The Economic Toll of Intimate Partner Violence Against Women in the United States
Abstract:This study provides estimates of the economic cost of intimate partner violence perpetrated against women in the US, including expenditures for medical care and mental health services, and lost productivity from injury and premature death. The analysis uses national survey data, including the National Violence Against Women Survey and the Medical Expenditure Panel Survey, to estimate costs for 1995. Intimate partner violence against women cost $5.8 billion dollars (95% confidence interval: $3.9 to $7.7 billion) in 1995, including $320 million ($136 to $503 million) for rapes, $4.2 billion ($2.4 to $6.1 billion) for physical assault, $342 million ($235 to $449 million) for stalking, and $893 million ($840 to $946 million) for murders. Updated to 2003 dollars, costs would total over $8.3 billion. Intimate partner violence is costly in the US. The potential savings from efforts to reduce this violence are substantial. More comprehensive data are needed to refine cost estimates and monitor costs over time.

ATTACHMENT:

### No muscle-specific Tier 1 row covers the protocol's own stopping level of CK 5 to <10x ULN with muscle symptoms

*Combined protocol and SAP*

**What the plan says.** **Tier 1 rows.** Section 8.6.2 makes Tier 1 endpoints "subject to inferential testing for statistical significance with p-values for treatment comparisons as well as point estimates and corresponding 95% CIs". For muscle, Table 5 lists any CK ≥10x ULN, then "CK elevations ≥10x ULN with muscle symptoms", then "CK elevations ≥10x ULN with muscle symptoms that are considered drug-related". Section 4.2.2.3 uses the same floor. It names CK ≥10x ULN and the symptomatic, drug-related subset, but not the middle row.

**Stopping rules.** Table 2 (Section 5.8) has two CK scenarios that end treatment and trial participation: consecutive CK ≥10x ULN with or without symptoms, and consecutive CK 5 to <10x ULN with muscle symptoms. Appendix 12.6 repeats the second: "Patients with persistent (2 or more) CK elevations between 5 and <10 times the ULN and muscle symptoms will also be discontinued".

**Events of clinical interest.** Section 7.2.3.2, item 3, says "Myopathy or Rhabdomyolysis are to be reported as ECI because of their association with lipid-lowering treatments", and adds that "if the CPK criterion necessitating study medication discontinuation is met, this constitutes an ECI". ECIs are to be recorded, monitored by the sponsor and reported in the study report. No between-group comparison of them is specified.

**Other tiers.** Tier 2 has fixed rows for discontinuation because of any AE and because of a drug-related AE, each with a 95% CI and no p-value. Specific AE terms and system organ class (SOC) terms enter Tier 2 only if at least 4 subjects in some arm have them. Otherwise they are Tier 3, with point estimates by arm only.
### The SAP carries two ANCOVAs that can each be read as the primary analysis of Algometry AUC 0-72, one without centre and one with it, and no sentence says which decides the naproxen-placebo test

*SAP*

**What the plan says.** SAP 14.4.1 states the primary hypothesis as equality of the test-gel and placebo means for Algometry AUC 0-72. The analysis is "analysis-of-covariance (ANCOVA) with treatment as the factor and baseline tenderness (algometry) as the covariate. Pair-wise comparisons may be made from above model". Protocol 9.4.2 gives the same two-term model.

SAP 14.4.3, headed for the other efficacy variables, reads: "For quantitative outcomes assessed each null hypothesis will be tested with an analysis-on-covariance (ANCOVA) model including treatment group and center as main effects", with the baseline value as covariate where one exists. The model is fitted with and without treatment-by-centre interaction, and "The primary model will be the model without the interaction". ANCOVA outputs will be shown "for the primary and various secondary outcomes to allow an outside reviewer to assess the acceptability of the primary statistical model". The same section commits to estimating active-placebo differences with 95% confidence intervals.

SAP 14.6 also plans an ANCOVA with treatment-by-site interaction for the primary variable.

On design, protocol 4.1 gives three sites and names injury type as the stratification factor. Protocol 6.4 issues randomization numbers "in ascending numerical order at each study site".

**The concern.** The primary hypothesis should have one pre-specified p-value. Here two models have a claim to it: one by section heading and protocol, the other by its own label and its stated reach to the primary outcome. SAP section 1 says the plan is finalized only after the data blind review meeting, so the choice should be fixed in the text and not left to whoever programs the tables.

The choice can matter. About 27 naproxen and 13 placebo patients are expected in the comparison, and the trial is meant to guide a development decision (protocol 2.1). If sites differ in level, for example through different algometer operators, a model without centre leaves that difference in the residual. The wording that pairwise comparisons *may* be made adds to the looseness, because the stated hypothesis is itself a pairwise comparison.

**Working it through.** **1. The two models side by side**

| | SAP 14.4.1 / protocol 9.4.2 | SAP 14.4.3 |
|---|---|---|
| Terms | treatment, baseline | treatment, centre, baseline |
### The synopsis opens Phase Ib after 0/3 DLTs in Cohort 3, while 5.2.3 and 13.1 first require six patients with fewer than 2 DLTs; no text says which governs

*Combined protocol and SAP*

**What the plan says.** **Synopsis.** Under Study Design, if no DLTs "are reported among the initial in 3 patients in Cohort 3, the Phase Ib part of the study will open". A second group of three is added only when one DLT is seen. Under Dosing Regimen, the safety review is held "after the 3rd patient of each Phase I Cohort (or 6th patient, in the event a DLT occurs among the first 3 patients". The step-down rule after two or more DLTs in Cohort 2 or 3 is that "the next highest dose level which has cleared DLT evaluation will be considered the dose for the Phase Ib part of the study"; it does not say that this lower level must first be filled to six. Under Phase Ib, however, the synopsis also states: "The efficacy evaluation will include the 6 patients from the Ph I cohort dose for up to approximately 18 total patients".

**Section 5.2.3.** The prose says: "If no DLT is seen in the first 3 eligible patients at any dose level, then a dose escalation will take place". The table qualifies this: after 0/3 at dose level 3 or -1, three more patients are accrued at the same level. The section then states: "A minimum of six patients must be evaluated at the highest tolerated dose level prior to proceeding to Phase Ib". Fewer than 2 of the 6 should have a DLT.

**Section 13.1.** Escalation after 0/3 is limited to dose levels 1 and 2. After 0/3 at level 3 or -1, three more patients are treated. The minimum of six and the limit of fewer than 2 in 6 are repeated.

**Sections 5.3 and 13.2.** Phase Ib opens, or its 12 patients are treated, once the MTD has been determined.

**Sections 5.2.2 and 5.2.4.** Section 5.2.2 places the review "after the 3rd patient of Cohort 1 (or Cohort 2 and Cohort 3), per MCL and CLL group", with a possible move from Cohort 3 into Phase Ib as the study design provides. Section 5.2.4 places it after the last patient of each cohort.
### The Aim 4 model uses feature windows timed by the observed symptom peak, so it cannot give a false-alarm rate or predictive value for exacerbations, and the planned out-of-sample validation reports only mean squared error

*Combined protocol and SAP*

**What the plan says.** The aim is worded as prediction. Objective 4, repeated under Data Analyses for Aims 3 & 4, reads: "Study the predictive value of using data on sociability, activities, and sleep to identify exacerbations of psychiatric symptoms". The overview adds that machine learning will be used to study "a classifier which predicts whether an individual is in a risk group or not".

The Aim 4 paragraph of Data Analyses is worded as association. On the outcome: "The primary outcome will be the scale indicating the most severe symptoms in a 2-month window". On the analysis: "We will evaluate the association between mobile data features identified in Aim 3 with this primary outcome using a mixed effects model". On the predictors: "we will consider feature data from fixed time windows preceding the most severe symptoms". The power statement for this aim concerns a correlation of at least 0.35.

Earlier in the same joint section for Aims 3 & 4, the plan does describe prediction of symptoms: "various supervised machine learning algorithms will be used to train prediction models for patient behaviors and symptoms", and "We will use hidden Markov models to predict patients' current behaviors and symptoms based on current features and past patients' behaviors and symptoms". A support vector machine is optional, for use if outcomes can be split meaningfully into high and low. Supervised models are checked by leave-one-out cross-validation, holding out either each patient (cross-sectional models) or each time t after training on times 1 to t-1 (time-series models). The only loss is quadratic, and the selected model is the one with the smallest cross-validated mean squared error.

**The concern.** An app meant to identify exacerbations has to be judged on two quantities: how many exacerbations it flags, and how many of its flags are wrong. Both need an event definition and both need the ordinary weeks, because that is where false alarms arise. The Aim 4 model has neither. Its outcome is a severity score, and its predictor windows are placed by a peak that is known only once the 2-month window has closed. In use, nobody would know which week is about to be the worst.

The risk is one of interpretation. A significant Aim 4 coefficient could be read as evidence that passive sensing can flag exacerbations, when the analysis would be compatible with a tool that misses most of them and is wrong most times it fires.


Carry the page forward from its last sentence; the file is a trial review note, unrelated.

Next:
Document Type: Research Article
Publication date: June 1, 2004
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- Violence and Victims discusses theory, research, policy, and clinical practice in the area of interpersonal violence and victimization across such disciplines as psychology, sociology, criminology, law, medicine, nursing, psychiatry, and social work.
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